44 pages 1 hour read

Louise Erdrich

The Game of Silence

Fiction | Novel | Middle Grade | Published in 2005

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Summary and Study Guide


The Game of Silence is work of middle-grade historical fiction by contemporary American author Louise Erdrich. Published in 2005, it is the second novel in Erdrich’s Birchbark House series. The first novel in this series, The Birchbark House (1999), is set in 1847 and introduces Omakayas and her family. The Birchbark House was a finalist for the prestigious National Book Award. With The Game of Silence, Erdrich continues the saga of Omakayas’s family, and this second installment is followed by The Porcupine Year (2008), Chickadee (2012), and Makoons (2016).

Louise Erdrich is a member of the Turtle Mountain Band of Chippewa, and The Game of Silence is inspired by Erdrich’s own tribal history. She is the author of 28 books and won the National Book Award for The Round House (2012). She also won the Pulitzer Prize for The Night Watchman (2021). Erdrich is considered a prolific writer whose prose style, multi-layered narratives, and celebration of Indigenous American culture and history have made her a contemporary classic.

This guide refers to the 2005 Harper Collins edition.

Content Warning: The Game of Silence addresses the displacement, loss, and historical injustices faced by Indigenous American communities.

Plot Summary

In Part 1, a nine-year-old Ojibwe girl named Omakayas is rocked by the arrival of desperate tribespeople who have come to her island looking for help. The white government has forcibly pushed these people out of their land, but the only viable land nearby is home to a competing tribe. Omakayas’s family is comprised of her mother, Yellow Kettle; her father, Deydey; her older sister, Angeline; her younger brother, Pinch;, and her grandmother, Nokomis. Together, the family helps the arrivals. Men from the tribe volunteer to contact the white government and figure out what is happening. Fishtail, a man whom Angeline loves, volunteers. Yellow Kettle adopts a baby named Bizheens, who has lost his parents.

Omakayas is enamored of the elders in her community, such as Old Tallow, and she is eager to earn their respect. However, she is hesitant to take the next step in her growth. As a rite of passage, Ojibwe children go to the woods alone to fast and meet their spirits. Omakayas is nervous about this prospect and avoids the coming-of-age ritual. When the tribe goes to collect rice, Omakayas is finally old enough to help. She tries to prove herself by going out alone and ends up ruining the rice. Meanwhile, her cousin, Two-Strike Girl, successfully hunts a giant moose, which garners her honor and respect. Omakayas is given a puppy that she names Makataywazi.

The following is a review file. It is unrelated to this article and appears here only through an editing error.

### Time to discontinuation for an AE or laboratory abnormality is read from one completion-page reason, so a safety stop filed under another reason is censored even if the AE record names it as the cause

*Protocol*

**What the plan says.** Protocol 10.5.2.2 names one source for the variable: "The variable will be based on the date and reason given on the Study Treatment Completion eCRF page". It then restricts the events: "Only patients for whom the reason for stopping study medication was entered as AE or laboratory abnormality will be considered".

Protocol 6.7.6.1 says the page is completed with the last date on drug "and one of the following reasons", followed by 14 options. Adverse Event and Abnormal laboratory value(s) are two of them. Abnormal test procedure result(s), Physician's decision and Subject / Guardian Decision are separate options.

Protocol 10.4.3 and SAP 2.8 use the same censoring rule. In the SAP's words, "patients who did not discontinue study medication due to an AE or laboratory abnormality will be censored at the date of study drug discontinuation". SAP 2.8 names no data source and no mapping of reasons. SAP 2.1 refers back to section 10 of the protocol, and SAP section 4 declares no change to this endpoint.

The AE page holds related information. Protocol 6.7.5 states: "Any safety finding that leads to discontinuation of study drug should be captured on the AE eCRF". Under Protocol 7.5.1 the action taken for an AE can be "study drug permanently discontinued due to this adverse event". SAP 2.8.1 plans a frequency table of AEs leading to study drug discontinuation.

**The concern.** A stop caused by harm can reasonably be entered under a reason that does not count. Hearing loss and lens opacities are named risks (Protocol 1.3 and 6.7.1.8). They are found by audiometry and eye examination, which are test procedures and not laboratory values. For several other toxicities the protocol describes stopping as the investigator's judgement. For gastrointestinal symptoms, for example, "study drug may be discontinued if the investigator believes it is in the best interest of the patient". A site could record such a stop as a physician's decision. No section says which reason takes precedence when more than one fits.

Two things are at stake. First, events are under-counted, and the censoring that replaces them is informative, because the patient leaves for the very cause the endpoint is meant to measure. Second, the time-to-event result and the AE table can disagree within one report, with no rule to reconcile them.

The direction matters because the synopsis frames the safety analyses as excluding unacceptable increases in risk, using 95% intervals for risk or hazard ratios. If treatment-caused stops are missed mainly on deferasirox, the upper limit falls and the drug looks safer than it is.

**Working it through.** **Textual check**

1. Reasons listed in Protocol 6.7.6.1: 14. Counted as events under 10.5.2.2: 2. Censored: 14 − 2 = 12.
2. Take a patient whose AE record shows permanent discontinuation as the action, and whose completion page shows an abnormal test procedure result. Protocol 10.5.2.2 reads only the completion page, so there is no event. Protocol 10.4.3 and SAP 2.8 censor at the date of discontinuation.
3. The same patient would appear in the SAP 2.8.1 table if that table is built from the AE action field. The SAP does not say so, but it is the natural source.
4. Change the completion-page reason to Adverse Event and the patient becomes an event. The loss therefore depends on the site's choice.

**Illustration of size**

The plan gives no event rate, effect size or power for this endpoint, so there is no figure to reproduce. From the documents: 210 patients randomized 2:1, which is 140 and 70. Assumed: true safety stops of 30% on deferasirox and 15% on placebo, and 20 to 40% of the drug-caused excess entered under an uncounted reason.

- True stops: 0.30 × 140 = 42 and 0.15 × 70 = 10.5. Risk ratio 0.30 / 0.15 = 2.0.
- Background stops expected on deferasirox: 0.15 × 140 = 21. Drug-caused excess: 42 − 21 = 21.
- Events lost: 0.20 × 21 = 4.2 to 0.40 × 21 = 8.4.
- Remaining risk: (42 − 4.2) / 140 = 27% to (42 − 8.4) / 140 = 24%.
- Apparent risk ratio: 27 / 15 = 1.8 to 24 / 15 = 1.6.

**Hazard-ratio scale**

In Part 2, Omakayas and her family prepare for the difficult winter months by moving closer to the town of LaPointe. Angeline trades fish for fabric to make a dress for Omakayas and a vest for Fishtail. Omakayas realizes that Angeline is in love with Fishtail and is worried about him. Omakayas and Angeline visit with the Break-Apart Girl, a white girl who is friends with Omakayas even though they cannot speak one another’s language. Two Strike Girl has created her own army of little boys from the tribe. They play at war but cross a boundary with Old Tallow when they wage war with her dogs.

In Part 3, “Biboon (Winter)”, the Ojibwes become deeply worried about the welfare of those who have gone to deal with the white government; they have heard nothing since the group’s departure many months before. As the weather worsens, Omakayas nearly dies from frostbite, and Old Tallow also suffers from the same condition. Nokomis, the tribe’s healer, is forced to amputate Old Tallow’s finger. In this moment, Omakayas learns that even powerful women like Old Tallow can be vulnerable. Deydey helps the local priest, Father Baraga, to travel to a remote area to convert the people there. Although Deydey preserves his Indigenous culture, he is curious about Father Baraga’s past. Deydey is gone longer than expected, and Omakayas has a vivid dream in which she sees him stranded on an island. A search party is sent out to find this island. Deydey and Father Baraga are found, and Omakayas’s gift of visionary dreams is fully acknowledged by her tribe. One of the men who left to deal with the white government, Cloud, returns with a terrible story. The white government is claiming the Ojibwe land but is not honoring the payment owed to the Ojibwe people. Many men have died of starvation and disease.

In Part 4, Omakayas finally embarks on her spiritual journey. She goes into the woods alone to fast and meet her spirits. Omakayas is met by a bear cub. Bears represent the type of natural medicine that Omakayas is learning from Nokomis, because bears also use plants and herbs to heal themselves. This bear cub is Omakayas’s spirit animal. Omakayas has a premonition in her dreams in which she sees the Ojibwe people forced from their land. She sees the sorrow of their journey, but she also sees the strength in their resilience and beauty in future moments. Fishtail finally returns and confirms Cloud’s story. The Ojibwes pack their belongings and move away from their ancestral lands. They are frightened, but Omakayas is also confident that they will find a new home. Together, they are a family and a tribe embarking on a new adventure.

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